|Name||No||Yard No||Builder||Laid down||Launched||Comp||Fate|
|Sleipner||1940- H48, 1946- L01, 1950- F300||MV Horten||1933||7.5.1936||1937||stricken 1956|
|Æger||MV Horten||1934||25.8.1936||1938||sunk 9.4.1940|
|Gyller||1946- L02, 1950- F301||MV Horten||1936||7.8.1938||8.1939||captured by Germany 9.4.1940 (Löwe), returned 5.1945, stricken 1959|
|Displacement standard, t||
|Displacement full, t||
72.0 pp 74.3 oa
|No of shafts||
2 sets De Laval geared steam turbines, 3 Yarrow boilers
|Power, h. p.||
|Max speed, kts||
Sleipner, Æger: 3 x 1 - 100/40 Bofors M36, 1 x 1 - 40/56 Bofors M36, 2 x 1 - 12.7/90, 1 x 2 - 533 TT, 4 DCT, 2 DCR, 24 mines
Gyller: 3 x 1 - 100/40 Bofors M36, 1 x 1 - 40/56 Bofors M36, 2 x 2 - 533 TT, 4 DCT, 2 DCR, 24 mines
Destroyers (actually torpedo boats) of Sleipner class were first torpedo ships which has supplemented Norwegian Navy after almost twenty-years break, called as political and financial difficulties. At their designing the task was put to create the ship which, not too yielding to destroyers of neighbour countries and possessing sufficient seaworthiness, would be as small as possible in the sizes and, accordingly, cheaper. It is necessary to return due to the Norwegian shipbuilders: they could develop rather original ships, by armament structure practically not yielding to larger (almost twice) Swedish and German "opponents". To reach it it was possible for the account of reasonable reduction of hull and machinery weights, and also some decrease of speed. Sleipners for the first time in national practice received longitudinal framing without double bottom. Last circumstance was partly indemnified by the big number of watertight bulkheads. Weight of machinery managed to be lowered as a result of raise of steam parameters.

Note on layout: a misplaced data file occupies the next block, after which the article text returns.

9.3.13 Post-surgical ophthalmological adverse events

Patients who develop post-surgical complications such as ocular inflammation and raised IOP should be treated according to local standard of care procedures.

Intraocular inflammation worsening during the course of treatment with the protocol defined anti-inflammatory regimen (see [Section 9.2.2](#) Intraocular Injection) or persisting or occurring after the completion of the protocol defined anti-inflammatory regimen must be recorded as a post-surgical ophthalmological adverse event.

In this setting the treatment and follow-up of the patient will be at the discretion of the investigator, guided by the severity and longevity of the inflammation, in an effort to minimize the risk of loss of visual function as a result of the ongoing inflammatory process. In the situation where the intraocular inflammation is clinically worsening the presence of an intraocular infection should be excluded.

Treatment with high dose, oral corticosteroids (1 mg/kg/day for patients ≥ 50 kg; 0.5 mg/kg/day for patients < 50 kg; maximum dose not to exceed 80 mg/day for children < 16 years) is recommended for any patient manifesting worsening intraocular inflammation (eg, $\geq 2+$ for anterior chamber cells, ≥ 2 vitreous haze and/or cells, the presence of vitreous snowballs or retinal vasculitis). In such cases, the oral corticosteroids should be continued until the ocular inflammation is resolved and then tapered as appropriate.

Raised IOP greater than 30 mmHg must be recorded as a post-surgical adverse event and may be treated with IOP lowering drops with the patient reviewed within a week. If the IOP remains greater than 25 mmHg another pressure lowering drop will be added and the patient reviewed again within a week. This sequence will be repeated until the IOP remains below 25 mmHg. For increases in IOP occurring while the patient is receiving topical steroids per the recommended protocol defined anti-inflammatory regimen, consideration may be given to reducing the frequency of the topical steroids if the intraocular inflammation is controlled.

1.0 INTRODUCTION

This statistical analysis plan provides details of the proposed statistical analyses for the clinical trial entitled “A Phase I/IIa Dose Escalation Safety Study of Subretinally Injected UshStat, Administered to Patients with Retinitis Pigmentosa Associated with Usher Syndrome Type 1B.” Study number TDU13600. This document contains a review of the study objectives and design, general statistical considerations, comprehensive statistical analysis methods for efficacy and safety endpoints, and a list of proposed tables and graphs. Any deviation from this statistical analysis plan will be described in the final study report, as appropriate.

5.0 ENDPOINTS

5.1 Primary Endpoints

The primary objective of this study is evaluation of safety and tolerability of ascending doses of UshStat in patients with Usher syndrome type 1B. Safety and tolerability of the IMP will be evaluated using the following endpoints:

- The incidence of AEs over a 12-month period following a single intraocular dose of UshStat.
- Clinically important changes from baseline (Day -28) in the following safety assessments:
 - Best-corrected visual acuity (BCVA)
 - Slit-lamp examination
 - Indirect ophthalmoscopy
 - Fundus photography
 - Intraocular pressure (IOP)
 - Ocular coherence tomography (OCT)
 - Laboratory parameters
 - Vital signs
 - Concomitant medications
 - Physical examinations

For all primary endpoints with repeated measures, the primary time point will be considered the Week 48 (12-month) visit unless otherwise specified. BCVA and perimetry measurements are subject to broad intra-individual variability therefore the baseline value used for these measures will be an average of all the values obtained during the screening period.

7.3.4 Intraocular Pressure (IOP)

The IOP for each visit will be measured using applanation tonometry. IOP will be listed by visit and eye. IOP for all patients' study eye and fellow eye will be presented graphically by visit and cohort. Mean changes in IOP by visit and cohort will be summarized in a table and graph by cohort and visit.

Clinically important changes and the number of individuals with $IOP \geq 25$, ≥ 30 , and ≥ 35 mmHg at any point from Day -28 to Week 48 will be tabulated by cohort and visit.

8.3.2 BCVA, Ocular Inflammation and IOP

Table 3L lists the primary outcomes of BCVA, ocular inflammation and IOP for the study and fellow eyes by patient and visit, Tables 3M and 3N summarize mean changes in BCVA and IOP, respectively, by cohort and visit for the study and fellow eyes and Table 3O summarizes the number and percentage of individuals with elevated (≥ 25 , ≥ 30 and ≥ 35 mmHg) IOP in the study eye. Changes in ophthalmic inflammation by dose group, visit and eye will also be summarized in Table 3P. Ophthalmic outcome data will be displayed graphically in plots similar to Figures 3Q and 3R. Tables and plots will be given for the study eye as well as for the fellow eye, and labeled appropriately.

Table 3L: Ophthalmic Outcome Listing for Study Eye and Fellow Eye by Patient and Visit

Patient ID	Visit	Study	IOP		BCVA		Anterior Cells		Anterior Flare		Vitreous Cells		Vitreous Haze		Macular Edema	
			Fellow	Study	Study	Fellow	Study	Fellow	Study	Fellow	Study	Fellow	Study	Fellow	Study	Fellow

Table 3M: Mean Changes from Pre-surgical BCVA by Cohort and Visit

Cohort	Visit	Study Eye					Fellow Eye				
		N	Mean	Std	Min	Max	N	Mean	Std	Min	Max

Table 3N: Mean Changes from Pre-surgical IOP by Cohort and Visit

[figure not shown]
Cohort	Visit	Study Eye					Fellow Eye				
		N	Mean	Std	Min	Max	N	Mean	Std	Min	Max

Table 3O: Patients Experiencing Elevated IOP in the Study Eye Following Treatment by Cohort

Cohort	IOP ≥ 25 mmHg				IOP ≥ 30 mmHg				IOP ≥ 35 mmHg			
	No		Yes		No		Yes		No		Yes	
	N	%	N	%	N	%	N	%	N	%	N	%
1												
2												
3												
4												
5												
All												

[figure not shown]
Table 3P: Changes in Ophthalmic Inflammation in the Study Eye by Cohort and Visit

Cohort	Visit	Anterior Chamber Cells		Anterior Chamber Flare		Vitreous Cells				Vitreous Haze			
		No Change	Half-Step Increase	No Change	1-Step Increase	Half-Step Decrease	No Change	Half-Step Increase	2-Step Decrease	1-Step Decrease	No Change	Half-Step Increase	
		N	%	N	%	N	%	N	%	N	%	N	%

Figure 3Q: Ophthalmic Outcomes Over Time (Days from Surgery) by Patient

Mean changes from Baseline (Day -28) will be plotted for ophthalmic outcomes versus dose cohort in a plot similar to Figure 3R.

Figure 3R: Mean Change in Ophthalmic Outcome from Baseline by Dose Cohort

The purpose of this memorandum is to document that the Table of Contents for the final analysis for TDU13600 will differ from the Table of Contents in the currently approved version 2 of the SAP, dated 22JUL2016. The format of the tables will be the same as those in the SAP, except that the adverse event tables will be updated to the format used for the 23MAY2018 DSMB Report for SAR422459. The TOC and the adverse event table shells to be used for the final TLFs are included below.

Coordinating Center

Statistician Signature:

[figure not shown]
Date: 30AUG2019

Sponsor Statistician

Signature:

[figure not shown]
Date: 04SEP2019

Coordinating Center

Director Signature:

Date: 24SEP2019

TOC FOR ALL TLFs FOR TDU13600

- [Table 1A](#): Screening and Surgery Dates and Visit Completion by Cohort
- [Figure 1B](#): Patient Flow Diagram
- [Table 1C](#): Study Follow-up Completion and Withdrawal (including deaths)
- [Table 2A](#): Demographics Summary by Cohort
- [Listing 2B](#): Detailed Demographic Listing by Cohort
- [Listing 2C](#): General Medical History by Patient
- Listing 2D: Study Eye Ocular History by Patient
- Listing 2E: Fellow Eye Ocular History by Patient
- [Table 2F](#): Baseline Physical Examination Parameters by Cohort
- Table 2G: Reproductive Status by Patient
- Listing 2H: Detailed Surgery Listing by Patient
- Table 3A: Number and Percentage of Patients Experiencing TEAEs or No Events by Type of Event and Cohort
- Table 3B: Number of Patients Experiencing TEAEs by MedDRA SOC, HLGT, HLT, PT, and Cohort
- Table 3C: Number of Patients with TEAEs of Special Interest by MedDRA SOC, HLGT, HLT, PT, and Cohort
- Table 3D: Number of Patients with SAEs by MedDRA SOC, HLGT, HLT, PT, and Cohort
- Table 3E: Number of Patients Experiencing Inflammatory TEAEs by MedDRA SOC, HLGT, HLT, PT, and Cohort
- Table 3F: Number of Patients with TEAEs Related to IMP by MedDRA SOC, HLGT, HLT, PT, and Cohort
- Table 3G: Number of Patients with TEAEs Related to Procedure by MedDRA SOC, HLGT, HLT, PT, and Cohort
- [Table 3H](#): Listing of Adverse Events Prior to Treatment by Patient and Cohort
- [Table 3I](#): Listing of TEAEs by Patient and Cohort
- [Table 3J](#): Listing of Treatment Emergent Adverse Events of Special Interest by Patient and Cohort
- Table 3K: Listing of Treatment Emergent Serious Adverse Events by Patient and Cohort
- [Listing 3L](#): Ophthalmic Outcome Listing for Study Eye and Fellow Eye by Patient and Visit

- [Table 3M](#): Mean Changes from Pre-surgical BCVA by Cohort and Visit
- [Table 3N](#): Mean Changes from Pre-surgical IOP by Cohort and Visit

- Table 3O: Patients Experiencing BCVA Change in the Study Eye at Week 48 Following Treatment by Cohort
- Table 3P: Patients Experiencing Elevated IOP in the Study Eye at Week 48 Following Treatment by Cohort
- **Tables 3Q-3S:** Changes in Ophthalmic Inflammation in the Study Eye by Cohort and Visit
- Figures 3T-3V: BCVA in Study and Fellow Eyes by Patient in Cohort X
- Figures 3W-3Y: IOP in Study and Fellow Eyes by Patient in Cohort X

Nevertheless, even these as a whole the successful ships could not disclaim a rule saying: attempt to squeeze a maximum of armaments into the minimum displacement conducts to loss invisible on a paper, but so appreciable qualities in practice: such as seaworthiness and stability. Sleipner notably yielded to her predecessors of Draug class by these factor. Three ships already built or being in a high degree of readiness it was decided to not rebuild, but three units of 2nd subgroup were redesigned, having 2 main guns instead of 3 and slightly lengthened hull.
1940, Sleipner: - 3 x 1 - 100/40; + 2 x 1 - 102/45 QF Mk V, 2 x 1 - 20/70 Oerlikon Mk II
5/1945, Gyller when returned was armed with: 1 x 1 - 105/45 SK C/32, 1 x 1 - 37/83 SK C/30, 2 x 1 - 20/65 C/38
1952-1957, Sleipner, Gyller: were armed by 3 x 1 - 76/50 Mk 21, 2 x 1 - 40/60 Mk 7, 2 x 1 - 20/70 Mk 4, 1 x 24 - 178 Hedgehog ASWRL, 4 DCT, 24 mines, nav. radar, type 144 sonar
Æger was sunk 9.4.1940 in harbour of Stavanger by German aircraft. Sleipner 26.4.1940 retired to England. Gyller surrendered to German troops 11.4.1940 at Kristiansand and commissioned by Kriegsmarine under name Löwe. After war Gyller was returned to Norway and broken up in 1959.